End of the Season Numbers Updated

The Broncos ended the regular season strong going 13-3, here is a start to see how it happened.

Broncos defensive line pass rushing productivity
Broncos running back data including yards after contact, negative runs and long runs
Broncos wide receivers, tight ends and running backs receiving data which includes yards per target, touchdown percentage and the passer rating when targeting each player

Enjoy!

Hopefully this week I’ll get more done in terms of charting snap count trends, which stats predict the winner of games the best, and much more.

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The Broncos Numbers Updated With Week 15’s Data

While it was a tough loss to the San Diego Chargers, it doesn’t stop the march of the season or the collection of data so the pages have been updated:

Broncos defensive line pass rushing productivity
Broncos running back data including yards after contact, negative runs and long runs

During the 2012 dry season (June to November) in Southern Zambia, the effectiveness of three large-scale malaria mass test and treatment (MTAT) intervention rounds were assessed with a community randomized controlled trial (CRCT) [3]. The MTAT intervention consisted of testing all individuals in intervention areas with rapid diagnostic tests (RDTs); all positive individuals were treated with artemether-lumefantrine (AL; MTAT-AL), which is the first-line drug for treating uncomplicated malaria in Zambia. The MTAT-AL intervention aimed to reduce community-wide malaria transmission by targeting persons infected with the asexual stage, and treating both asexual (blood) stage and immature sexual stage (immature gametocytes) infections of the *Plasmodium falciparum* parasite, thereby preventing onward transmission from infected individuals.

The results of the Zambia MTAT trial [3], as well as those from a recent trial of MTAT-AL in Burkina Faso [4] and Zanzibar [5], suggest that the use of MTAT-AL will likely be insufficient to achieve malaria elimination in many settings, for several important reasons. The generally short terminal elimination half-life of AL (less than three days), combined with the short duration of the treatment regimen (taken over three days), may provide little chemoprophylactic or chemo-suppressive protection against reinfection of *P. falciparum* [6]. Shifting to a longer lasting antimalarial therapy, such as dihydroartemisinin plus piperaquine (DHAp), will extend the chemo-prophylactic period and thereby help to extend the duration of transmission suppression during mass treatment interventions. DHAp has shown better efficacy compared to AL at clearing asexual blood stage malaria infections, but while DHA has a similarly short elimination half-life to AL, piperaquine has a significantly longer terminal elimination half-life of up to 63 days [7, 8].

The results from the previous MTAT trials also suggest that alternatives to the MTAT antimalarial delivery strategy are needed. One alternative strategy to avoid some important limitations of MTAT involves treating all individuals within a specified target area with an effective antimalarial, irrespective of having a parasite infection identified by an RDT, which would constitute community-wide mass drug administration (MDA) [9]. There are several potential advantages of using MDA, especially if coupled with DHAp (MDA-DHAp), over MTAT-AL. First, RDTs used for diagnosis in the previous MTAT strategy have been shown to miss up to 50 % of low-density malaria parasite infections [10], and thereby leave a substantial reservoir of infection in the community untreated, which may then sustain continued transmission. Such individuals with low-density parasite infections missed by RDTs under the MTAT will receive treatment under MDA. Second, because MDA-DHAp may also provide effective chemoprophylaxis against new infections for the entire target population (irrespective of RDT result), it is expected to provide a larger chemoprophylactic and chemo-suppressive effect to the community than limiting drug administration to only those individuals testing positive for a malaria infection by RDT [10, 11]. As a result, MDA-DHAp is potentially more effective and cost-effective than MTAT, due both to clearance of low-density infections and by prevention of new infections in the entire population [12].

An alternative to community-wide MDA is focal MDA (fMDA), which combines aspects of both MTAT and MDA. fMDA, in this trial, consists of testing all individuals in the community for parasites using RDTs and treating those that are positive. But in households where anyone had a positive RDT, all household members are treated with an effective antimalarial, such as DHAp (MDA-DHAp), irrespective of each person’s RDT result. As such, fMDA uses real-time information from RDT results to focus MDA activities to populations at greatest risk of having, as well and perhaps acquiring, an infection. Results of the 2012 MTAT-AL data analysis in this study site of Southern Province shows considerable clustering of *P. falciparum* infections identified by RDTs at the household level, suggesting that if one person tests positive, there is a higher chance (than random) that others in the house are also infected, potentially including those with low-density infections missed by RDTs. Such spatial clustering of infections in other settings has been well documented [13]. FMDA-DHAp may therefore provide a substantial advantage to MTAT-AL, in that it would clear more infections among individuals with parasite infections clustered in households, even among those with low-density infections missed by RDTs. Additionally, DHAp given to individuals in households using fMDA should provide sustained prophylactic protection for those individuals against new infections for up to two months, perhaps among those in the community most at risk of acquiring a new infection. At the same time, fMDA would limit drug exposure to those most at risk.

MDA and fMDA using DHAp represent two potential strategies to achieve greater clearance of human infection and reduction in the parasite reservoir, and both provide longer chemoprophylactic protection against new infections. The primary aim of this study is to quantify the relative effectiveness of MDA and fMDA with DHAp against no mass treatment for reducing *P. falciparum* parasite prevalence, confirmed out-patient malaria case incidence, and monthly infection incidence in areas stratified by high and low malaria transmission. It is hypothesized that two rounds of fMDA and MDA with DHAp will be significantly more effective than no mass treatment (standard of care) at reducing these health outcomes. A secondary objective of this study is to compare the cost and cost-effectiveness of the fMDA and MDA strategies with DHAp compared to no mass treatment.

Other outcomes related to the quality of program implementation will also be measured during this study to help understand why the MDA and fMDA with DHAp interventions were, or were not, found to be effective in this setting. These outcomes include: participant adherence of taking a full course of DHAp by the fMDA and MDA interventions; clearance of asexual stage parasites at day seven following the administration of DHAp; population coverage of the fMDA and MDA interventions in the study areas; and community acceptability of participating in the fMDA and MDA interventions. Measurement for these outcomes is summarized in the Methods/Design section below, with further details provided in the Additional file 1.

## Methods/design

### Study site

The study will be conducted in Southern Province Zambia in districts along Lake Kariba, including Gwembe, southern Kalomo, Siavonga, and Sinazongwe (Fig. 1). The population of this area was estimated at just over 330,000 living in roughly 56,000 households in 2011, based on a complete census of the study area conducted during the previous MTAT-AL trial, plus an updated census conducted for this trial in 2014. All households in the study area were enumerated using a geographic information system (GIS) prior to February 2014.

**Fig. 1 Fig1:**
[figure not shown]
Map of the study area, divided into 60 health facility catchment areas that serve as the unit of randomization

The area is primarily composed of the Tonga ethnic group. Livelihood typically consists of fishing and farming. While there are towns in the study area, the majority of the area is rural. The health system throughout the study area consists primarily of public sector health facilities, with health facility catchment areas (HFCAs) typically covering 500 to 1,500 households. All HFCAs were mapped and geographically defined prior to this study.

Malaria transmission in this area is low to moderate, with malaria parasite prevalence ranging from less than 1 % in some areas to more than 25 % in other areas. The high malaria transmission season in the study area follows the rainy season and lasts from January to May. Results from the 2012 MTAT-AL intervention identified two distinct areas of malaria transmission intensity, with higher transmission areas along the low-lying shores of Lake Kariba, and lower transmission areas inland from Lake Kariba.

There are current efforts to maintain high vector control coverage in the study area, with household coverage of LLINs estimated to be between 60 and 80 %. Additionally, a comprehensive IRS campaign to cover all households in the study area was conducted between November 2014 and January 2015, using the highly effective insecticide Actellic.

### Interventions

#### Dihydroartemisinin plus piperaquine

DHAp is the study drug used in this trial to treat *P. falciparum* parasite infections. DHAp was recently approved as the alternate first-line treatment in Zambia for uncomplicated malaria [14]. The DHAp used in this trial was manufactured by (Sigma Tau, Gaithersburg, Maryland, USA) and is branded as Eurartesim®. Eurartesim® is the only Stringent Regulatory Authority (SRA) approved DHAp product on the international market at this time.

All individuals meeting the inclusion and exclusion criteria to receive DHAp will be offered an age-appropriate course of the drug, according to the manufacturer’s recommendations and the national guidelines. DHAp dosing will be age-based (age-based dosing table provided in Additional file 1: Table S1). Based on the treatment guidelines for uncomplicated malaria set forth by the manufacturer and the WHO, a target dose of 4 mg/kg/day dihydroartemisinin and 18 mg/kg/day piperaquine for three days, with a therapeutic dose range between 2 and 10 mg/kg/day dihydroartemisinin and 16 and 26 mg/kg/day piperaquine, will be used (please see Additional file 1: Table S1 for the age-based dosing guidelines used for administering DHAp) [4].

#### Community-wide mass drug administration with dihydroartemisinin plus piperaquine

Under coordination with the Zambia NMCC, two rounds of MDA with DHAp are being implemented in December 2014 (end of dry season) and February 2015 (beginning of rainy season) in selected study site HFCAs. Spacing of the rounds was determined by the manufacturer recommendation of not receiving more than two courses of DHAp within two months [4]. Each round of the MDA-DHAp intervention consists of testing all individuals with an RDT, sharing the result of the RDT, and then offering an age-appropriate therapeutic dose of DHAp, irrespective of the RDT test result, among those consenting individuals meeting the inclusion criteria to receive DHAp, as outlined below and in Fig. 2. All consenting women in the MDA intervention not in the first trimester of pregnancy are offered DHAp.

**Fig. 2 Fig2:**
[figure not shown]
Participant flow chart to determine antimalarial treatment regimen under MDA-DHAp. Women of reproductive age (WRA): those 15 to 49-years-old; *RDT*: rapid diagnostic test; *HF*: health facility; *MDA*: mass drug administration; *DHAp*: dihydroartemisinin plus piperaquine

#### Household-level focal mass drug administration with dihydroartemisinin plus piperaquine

Broncos wide receivers, tight ends and running backs receiving data which includes yards per target, touchdown percentage and the passer rating when targeting each player

Enjoy! I’ll be reviewing more of the run game this week than normal since it’s a longer week and the longest run of the week was 6 yards. I’ll give some foreshadowing, the offensive line doesn’t look good. I’m also hoping to review the safety play as well if time permits.

Pass Rushing Productivity – Defensive Line – 2013

*Updated With Week 17’s Data*

This table includes the rank among the players peers. Now Pass Rushing Productivity (PRP) is created by taking total pressures divided by total pass rushing snaps to get a percentage. An example is that if Phillips has 10 pressures on 97 snaps meaning he got pressure on 10.31% of his snaps. Weighted PRP on the other hand takes in the factor that whiles pressures, hits and forced holds are valuable, sacks are worth more. The value for a sack is 1.2, hit is .8 and pressure is .7 while a holding penalty is worth .6. This may seem arbitrary but it’s created by look at how many yards are lost and completion percentage going down for each. The rankings listed for total pressures and PRP is based on their position so defensive ends will be compared to defensive ends and defensive tackles will be compared to defensive tackles. If a player plays both positions, they are labeled by the position they play most often.

I’ve also include each players time to sack if they have any sacks along with how many of their sacks came when they were either unblocked or untouched.

Since WordPress does not support tables in browser, here is the link to the data.